- In-House Training University – Many bring this training in-house and hire a dedicated team of internal trainers creating Universities of Training.
- Out-Source Training Tracks – Others out-source this important investment and co-develop full-scale training strategies in conjunction with training companies.
- Bring-In Training as Needed – Some begin more simply than this. They hire one-off classes, or contract for a few management training courses and have them delivered by an outside vendor.
However you approach investing in your people make sure you work with experts. You’ll want a wide variety of expertise available to cover the range of needs your manager’s have.
#5) Practical Tools
Let’s face it, when you go to a full day of training and you leave with zilch – no tools, nothing practical, no hacks…nothing, it’s a total waste of time.
So, you gotta make sure that whatever training you’re going to design, or the Instructor you’re going to hire, incorporates practical and valuable tools in whatever they deliver.
“You cannot mandate productivity, you must provide the tools to let people become their best.”
– Steve Jobs
“The best investment is in the tools of one’s own trade.”
– Benjamin Franklin
“The real question for me is, do people have the tools
they need in order to make those decisions well?”
– Mark Zuckerberg
Think, “What tool can I deliver today that will solve a problem my Managers will face tomorrow?”
Make sure that diving deep with tools is a significant focus on the training. This might include:
- Introducing the tool
- Establishing the research and credibility of the tool
- Explaining how the tool functions
- Presenting case studies when, where and how the tool was used
- Research showing how using the tool increases productivity
- Live instructor guidance on proper use of the tool
- Role-playing/practicing the tool
- Feedback and Q & A on challenges of using the tool
- Assignments involving the tool
- Scheduled accountability for tool use
- Follow up coaching ensuring tool is being used correctly
If your managers walk away with even one or two productivity tools to help them do their job better, and they implement those tools, that translates into years and years of positive impact as they rise in the ranks throughout your organization. That’s some serious return on investment – don’t neglect making sure that practical tools are included in your management training courses.
#6) Measurable Results
How do you measure if training has been successful? Well, the top-level answer is to calculate the return on investment (ROI) of the training. This can be a tough calculation to complete effectively however because there are significant amounts of soft or changing variables. Nobody fits all nice and tidy into a little box all exactly the same way, now do they?
There ARE solutions however that don’t require you to saw off legs and arms to get everyone to fit some predetermined “perfectly trained employee” standard. (Was that too morbid? It probably was, I should probably lay off the thriller movies before writing articles from now on.)
Fortunately, there is this guy named Donald Kirkpatrick. He’s a guru with this “measuring results” stuff.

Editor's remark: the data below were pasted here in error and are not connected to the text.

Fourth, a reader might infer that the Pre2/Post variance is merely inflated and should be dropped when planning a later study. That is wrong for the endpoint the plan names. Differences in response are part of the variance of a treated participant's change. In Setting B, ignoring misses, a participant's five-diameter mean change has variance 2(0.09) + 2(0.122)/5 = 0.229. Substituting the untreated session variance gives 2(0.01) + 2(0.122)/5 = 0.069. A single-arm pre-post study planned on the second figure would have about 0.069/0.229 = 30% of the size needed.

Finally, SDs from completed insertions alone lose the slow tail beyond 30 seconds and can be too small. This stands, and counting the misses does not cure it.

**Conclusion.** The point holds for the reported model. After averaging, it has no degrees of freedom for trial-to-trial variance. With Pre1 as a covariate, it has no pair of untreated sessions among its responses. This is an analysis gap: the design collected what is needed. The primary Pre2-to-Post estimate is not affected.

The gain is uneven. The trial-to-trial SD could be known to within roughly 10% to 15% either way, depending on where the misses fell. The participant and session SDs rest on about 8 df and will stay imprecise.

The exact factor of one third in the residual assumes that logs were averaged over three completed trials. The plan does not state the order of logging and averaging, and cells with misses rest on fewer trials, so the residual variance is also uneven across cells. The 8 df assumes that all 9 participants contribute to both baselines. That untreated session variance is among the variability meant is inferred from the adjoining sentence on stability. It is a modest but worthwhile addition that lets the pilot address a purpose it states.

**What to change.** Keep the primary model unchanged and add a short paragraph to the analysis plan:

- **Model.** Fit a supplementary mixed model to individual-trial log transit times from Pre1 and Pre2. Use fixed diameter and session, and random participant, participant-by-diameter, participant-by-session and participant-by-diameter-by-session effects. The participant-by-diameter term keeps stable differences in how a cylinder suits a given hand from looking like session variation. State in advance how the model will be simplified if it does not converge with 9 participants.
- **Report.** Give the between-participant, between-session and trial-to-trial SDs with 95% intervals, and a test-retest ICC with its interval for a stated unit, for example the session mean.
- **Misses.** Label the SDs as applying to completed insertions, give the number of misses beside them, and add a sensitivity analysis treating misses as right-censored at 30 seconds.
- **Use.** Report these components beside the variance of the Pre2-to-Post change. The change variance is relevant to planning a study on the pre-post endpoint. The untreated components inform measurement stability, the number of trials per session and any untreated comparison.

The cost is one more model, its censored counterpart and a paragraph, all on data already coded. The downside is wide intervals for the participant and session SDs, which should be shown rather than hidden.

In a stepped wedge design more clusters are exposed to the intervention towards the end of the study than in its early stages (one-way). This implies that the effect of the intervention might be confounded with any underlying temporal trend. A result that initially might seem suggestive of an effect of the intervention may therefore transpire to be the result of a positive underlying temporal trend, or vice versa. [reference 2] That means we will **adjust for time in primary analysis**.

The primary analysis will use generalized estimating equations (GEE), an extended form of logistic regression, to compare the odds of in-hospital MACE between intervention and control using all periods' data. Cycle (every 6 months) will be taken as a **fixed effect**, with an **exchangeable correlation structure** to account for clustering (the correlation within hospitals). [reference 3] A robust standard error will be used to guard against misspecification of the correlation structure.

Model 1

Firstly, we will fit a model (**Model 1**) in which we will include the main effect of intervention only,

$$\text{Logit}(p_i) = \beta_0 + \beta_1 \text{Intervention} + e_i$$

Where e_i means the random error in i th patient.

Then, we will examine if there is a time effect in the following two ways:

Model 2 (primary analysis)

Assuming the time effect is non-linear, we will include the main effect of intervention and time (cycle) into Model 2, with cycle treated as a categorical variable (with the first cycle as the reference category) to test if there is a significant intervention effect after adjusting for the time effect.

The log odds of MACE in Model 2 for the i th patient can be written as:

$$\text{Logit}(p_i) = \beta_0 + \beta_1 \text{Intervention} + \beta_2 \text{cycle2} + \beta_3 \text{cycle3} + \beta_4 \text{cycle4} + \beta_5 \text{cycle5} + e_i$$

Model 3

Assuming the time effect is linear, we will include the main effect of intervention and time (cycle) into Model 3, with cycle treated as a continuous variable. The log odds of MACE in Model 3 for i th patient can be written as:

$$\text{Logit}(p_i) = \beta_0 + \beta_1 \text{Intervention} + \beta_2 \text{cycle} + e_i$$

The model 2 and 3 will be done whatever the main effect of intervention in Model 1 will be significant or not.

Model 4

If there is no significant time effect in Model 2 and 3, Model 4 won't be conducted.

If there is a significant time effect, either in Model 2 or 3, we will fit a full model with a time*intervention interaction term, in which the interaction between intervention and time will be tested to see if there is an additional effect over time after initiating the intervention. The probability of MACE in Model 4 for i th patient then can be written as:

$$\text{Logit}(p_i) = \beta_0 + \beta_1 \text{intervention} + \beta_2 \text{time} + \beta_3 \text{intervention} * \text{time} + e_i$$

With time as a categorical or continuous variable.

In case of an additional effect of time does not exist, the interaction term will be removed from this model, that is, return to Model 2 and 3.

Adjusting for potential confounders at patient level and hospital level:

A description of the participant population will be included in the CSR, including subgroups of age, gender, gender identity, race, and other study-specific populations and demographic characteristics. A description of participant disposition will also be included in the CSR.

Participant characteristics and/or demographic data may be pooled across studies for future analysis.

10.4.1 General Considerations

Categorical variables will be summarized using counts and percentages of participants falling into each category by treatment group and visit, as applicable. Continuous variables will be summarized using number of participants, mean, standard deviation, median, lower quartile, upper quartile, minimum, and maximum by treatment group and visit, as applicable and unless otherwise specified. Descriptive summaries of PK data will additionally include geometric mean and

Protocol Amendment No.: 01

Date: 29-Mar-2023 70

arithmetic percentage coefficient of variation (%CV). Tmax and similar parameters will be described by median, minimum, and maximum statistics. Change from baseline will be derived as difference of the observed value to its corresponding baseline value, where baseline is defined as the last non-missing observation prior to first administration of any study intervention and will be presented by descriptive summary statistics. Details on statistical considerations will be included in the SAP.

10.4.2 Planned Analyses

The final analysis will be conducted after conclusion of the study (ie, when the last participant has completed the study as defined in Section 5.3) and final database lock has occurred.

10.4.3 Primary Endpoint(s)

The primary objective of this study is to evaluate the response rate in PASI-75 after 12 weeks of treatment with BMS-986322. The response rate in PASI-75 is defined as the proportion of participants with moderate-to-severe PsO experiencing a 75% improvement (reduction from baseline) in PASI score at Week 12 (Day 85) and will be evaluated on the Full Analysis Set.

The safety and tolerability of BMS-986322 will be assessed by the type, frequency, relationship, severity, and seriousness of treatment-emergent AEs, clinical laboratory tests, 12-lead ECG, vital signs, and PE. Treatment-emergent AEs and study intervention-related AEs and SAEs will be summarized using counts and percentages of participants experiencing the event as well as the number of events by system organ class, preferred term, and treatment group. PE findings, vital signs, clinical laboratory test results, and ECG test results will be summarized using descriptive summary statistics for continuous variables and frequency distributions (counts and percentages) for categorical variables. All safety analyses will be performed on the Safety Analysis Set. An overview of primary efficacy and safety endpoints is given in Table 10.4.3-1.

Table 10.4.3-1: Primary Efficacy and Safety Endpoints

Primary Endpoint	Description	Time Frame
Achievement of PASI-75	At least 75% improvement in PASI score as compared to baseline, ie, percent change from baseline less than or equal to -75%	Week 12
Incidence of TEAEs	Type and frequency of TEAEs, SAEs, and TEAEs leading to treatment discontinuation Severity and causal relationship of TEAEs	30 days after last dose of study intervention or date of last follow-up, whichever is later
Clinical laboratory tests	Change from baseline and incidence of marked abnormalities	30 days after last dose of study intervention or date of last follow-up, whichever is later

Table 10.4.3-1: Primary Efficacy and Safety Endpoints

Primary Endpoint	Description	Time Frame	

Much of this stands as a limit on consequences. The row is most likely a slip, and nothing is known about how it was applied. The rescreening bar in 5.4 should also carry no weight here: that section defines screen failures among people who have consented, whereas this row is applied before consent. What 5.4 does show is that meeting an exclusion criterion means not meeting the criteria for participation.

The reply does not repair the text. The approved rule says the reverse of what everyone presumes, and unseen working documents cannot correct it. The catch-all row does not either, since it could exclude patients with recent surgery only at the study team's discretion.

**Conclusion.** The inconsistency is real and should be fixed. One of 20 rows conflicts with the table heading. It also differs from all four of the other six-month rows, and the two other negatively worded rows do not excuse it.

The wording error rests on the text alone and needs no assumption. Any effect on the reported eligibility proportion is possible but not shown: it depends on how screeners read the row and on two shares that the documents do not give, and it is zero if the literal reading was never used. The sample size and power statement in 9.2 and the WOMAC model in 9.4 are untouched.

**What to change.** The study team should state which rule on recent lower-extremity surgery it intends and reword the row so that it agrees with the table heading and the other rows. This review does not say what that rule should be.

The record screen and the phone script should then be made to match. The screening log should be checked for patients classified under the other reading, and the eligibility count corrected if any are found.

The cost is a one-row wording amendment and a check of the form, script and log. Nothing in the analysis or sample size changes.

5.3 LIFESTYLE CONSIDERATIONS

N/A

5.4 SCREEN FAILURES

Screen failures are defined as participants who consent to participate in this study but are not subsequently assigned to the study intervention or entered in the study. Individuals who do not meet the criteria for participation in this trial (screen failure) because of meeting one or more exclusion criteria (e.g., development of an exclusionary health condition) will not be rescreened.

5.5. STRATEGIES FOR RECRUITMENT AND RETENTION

Basically, he says there are four levels of measuring training effectiveness. Each level requires more resources (your time, your company’s money) and gives you deeper, more comprehensive results. So, choose your level accordingly:
- 1. Reaction – How do participants like/don’t like the training?
o Just give them a survey at the end of the training. Easy enough.
2. Learning – What did the participants actually learn that was helpful?
o Test everyone before the training and then again after the training. See any differences?
2. Behavior – Did anyone at the training shift how they do things consistently?
o Establish some accountability: observe, interview and track the behaviors you want to change.
Results – Did any metrics change because of the training?
o This typically targets big time company goals: employee retention, employee engagement, increased productivity, less customer complaints, higher sales, etc.
There are a lot of great assessments that some pretty smart people have put together to measure all this stuff for you. So, almost anything you want to track, somebody has a way to track your results. You don’t need to reinvent the wheel; you just need to figure out where you want the wheel to go.
Weren’t we just talking about this? So, yeah, there are a ton of fantastic ways to help you measure training effectiveness and all kinds of soft skills. A lot of these you need to be certified in, or hire someone who is. These are just a few of the assessments we use on a pretty regular basis:
· DiSC Workplace Assessment – Don’t let the title fool you, it’s a personality test! But, to be fair it IS applied to behaviors in the workplace. We like this one because all assessments are simply “tools” and what good is a tool if you can’t remember it? Ever taken the MBTI? Quick, what are your 4 letters? Don’t remember? Yeah, join the crowd. The good thing about the DiSC is that most people DO remember what their personality preference is six months after the training.
· MBTI – Myers Briggs Type Indicator – OK, we use this one too. After all, she is the patron mother and big daddy of personality assessments. First published in 1962 and still quite popular. There are 16 different styles you can fit into. This one can take you on a pretty deep dive if you like. When we do this one with client’s we recommend the “Form M” assessment. The reason? It reveals those tricky “out of pattern” scores which seems to really help people understand their personality quirks.